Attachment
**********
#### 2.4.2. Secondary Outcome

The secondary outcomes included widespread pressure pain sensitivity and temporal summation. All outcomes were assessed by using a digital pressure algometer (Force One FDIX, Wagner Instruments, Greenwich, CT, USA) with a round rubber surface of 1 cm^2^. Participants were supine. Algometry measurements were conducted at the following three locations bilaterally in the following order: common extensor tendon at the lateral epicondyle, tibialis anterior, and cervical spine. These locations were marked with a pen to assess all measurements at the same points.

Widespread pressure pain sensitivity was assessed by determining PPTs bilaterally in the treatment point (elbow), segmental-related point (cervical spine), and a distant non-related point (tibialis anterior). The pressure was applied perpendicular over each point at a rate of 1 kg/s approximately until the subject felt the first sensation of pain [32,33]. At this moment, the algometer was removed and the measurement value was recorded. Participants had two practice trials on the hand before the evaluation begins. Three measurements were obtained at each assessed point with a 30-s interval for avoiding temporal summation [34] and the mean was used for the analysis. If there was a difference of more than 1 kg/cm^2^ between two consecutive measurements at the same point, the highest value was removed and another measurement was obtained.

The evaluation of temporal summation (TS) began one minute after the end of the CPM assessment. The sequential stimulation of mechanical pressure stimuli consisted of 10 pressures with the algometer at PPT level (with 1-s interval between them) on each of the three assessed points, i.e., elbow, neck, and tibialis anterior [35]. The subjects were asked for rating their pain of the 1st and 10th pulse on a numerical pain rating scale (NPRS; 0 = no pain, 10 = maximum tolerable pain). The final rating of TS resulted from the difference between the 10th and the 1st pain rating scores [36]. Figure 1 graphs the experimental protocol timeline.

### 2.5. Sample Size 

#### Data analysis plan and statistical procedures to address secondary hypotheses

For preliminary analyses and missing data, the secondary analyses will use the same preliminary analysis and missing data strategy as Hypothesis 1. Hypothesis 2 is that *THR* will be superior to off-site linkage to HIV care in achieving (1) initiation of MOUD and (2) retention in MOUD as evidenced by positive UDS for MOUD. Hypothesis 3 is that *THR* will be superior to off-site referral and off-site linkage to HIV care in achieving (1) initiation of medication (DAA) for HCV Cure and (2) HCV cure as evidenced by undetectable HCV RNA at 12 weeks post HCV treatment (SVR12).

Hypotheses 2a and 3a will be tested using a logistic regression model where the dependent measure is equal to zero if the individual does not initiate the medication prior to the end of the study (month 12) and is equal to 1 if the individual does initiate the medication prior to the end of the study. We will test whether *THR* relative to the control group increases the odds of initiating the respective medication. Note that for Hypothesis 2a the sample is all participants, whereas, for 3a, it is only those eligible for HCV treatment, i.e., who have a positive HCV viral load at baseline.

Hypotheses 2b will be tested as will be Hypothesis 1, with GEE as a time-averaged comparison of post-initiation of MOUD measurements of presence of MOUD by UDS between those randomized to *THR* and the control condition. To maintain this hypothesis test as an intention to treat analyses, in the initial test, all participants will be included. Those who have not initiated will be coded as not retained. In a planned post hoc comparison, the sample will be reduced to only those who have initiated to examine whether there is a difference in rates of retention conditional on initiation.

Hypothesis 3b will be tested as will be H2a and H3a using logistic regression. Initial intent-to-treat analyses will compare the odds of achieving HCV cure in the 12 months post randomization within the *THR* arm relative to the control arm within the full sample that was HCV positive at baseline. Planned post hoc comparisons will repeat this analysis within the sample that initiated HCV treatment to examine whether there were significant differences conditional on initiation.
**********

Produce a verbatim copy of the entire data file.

#### 2.4.2. Secondary Outcome

The secondary outcomes included widespread pressure pain sensitivity and temporal summation. All outcomes were assessed by using a digital pressure algometer (Force One FDIX, Wagner Instruments, Greenwich, CT, USA) with a round rubber surface of 1 cm^2^. Participants were supine. Algometry measurements were conducted at the following three locations bilaterally in the following order: common extensor tendon at the lateral epicondyle, tibialis anterior, and cervical spine. These locations were marked with a pen to assess all measurements at the same points.

Widespread pressure pain sensitivity was assessed by determining PPTs bilaterally in the treatment point (elbow), segmental-related point (cervical spine), and a distant non-related point (tibialis anterior). The pressure was applied perpendicular over each point at a rate of 1 kg/s approximately until the subject felt the first sensation of pain [32,33]. At this moment, the algometer was removed and the measurement value was recorded. Participants had two practice trials on the hand before the evaluation begins. Three measurements were obtained at each assessed point with a 30-s interval for avoiding temporal summation [34] and the mean was used for the analysis. If there was a difference of more than 1 kg/cm^2^ between two consecutive measurements at the same point, the highest value was removed and another measurement was obtained.

The evaluation of temporal summation (TS) began one minute after the end of the CPM assessment. The sequential stimulation of mechanical pressure stimuli consisted of 10 pressures with the algometer at PPT level (with 1-s interval between them) on each of the three assessed points, i.e., elbow, neck, and tibialis anterior [35]. The subjects were asked for rating their pain of the 1st and 10th pulse on a numerical pain rating scale (NPRS; 0 = no pain, 10 = maximum tolerable pain). The final rating of TS resulted from the difference between the 10th and the 1st pain rating scores [36]. Figure 1 graphs the experimental protocol timeline.

### 2.5. Sample Size 

#### Data analysis plan and statistical procedures to address secondary hypotheses

For preliminary analyses and missing data, the secondary analyses will use the same preliminary analysis and missing data strategy as Hypothesis 1. Hypothesis 2 is that *THR* will be superior to off-site linkage to HIV care in achieving (1) initiation of MOUD and (2) retention in MOUD as evidenced by positive UDS for MOUD. Hypothesis 3 is that *THR* will be superior to off-site referral and off-site linkage to HIV care in achieving (1) initiation of medication (DAA) for HCV Cure and (2) HCV cure as evidenced by undetectable HCV RNA at 12 weeks post HCV treatment (SVR12).

Hypotheses 2a and 3a will be tested using a logistic regression model where the dependent measure is equal to zero if the individual does not initiate the medication prior to the end of the study (month 12) and is equal to 1 if the individual does initiate the medication prior to the end of the study. We will test whether *THR* relative to the control group increases the odds of initiating the respective medication. Note that for Hypothesis 2a the sample is all participants, whereas, for 3a, it is only those eligible for HCV treatment, i.e., who have a positive HCV viral load at baseline.

Hypotheses 2b will be tested as will be Hypothesis 1, with GEE as a time-averaged comparison of post-initiation of MOUD measurements of presence of MOUD by UDS between those randomized to *THR* and the control condition. To maintain this hypothesis test as an intention to treat analyses, in the initial test, all participants will be included. Those who have not initiated will be coded as not retained. In a planned post hoc comparison, the sample will be reduced to only those who have initiated to examine whether there is a difference in rates of retention conditional on initiation.

Hypothesis 3b will be tested as will be H2a and H3a using logistic regression. Initial intent-to-treat analyses will compare the odds of achieving HCV cure in the 12 months post randomization within the *THR* arm relative to the control arm within the full sample that was HCV positive at baseline. Planned post hoc comparisons will repeat this analysis within the sample that initiated HCV treatment to examine whether there were significant differences conditional on initiation.